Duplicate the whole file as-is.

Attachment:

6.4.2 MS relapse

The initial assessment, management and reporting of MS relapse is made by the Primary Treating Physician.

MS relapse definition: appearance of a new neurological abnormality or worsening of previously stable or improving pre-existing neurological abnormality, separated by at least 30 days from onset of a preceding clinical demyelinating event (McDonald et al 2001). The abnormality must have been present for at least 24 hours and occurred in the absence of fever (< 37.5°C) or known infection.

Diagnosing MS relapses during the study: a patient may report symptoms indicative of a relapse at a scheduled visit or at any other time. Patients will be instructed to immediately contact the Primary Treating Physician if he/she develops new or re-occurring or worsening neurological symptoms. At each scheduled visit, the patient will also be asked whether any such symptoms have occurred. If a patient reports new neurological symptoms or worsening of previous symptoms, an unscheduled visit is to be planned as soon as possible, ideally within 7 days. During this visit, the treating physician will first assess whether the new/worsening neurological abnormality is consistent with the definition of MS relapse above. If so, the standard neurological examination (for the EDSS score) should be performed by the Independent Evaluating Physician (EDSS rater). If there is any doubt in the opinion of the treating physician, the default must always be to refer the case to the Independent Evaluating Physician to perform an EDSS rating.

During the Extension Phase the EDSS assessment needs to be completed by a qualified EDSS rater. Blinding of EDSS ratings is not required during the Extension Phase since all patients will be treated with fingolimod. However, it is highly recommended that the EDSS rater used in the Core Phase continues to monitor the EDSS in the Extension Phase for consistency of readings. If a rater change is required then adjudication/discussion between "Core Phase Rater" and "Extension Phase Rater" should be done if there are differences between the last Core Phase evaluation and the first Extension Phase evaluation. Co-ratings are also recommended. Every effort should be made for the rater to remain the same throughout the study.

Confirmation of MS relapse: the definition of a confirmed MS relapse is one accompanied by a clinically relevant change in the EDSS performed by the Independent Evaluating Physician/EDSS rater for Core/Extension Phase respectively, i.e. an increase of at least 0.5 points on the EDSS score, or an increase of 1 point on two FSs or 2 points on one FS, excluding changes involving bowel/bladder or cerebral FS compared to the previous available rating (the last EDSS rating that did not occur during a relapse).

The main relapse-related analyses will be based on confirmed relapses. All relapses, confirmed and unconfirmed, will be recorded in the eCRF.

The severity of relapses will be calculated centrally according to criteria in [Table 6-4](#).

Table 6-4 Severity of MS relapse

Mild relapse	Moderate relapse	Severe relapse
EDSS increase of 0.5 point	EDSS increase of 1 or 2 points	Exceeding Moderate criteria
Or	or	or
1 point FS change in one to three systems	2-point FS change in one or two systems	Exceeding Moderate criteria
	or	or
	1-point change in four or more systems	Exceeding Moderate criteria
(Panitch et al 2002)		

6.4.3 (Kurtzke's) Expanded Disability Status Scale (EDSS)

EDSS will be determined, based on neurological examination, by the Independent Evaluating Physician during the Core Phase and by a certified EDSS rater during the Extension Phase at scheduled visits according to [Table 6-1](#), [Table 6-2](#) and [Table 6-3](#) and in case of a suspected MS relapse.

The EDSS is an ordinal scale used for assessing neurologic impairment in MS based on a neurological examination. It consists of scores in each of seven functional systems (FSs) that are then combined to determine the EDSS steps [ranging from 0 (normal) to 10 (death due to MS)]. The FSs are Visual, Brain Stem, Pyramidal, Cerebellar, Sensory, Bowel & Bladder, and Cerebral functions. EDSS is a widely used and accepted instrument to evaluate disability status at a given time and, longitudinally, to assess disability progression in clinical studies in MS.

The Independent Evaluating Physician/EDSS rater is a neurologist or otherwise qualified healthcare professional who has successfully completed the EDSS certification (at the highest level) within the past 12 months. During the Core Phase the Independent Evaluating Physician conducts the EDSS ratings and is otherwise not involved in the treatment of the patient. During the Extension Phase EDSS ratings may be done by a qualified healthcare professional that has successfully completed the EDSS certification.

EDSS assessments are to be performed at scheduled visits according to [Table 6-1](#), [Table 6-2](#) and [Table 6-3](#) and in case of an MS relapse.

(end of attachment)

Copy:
6.4.2 MS relapse

The initial assessment, management and reporting of MS relapse is made by the Primary Treating Physician.

MS relapse definition: appearance of a new neurological abnormality or worsening of previously stable or improving pre-existing neurological abnormality, separated by at least 30 days from onset of a preceding clinical demyelinating event (McDonald et al 2001). The abnormality must have been present for at least 24 hours and occurred in the absence of fever (< 37.5°C) or known infection.

Diagnosing MS relapses during the study: a patient may report symptoms indicative of a relapse at a scheduled visit or at any other time. Patients will be instructed to immediately contact the Primary Treating Physician if he/she develops new or re-occurring or worsening neurological symptoms. At each scheduled visit, the patient will also be asked whether any such symptoms have occurred. If a patient reports new neurological symptoms or worsening of previous symptoms, an unscheduled visit is to be planned as soon as possible, ideally within 7 days. During this visit, the treating physician will first assess whether the new/worsening neurological abnormality is consistent with the definition of MS relapse above. If so, the standard neurological examination (for the EDSS score) should be performed by the Independent Evaluating Physician (EDSS rater). If there is any doubt in the opinion of the treating physician, the default must always be to refer the case to the Independent Evaluating Physician to perform an EDSS rating.

During the Extension Phase the EDSS assessment needs to be completed by a qualified EDSS rater. Blinding of EDSS ratings is not required during the Extension Phase since all patients will be treated with fingolimod. However, it is highly recommended that the EDSS rater used in the Core Phase continues to monitor the EDSS in the Extension Phase for consistency of readings. If a rater change is required then adjudication/discussion between "Core Phase Rater" and "Extension Phase Rater" should be done if there are differences between the last Core Phase evaluation and the first Extension Phase evaluation. Co-ratings are also recommended. Every effort should be made for the rater to remain the same throughout the study.

Confirmation of MS relapse: the definition of a confirmed MS relapse is one accompanied by a clinically relevant change in the EDSS performed by the Independent Evaluating Physician/EDSS rater for Core/Extension Phase respectively, i.e. an increase of at least 0.5 points on the EDSS score, or an increase of 1 point on two FSs or 2 points on one FS, excluding changes involving bowel/bladder or cerebral FS compared to the previous available rating (the last EDSS rating that did not occur during a relapse).

The main relapse-related analyses will be based on confirmed relapses. All relapses, confirmed and unconfirmed, will be recorded in the eCRF.

The severity of relapses will be calculated centrally according to criteria in [Table 6-4](#).

Table 6-4 Severity of MS relapse

Mild relapse	Moderate relapse	Severe relapse
EDSS increase of 0.5 point	EDSS increase of 1 or 2 points	Exceeding Moderate criteria
Or	or	or
1 point FS change in one to three systems	2-point FS change in one or two systems	Exceeding Moderate criteria
	or	or
	1-point change in four or more systems	Exceeding Moderate criteria
(Panitch et al 2002)		

6.4.3 (Kurtzke's) Expanded Disability Status Scale (EDSS)

EDSS will be determined, based on neurological examination, by the Independent Evaluating Physician during the Core Phase and by a certified EDSS rater during the Extension Phase at scheduled visits according to [Table 6-1](#), [Table 6-2](#) and [Table 6-3](#) and in case of a suspected MS relapse.

The EDSS is an ordinal scale used for assessing neurologic impairment in MS based on a neurological examination. It consists of scores in each of seven functional systems (FSs) that are then combined to determine the EDSS steps [ranging from 0 (normal) to 10 (death due to MS)]. The FSs are Visual, Brain Stem, Pyramidal, Cerebellar, Sensory, Bowel & Bladder, and Cerebral functions. EDSS is a widely used and accepted instrument to evaluate disability status at a given time and, longitudinally, to assess disability progression in clinical studies in MS.

The Independent Evaluating Physician/EDSS rater is a neurologist or otherwise qualified healthcare professional who has successfully completed the EDSS certification (at the highest level) within the past 12 months. During the Core Phase the Independent Evaluating Physician conducts the EDSS ratings and is otherwise not involved in the treatment of the patient. During the Extension Phase EDSS ratings may be done by a qualified healthcare professional that has successfully completed the EDSS certification.

EDSS assessments are to be performed at scheduled visits according to [Table 6-1](#), [Table 6-2](#) and [Table 6-3](#) and in case of an MS relapse.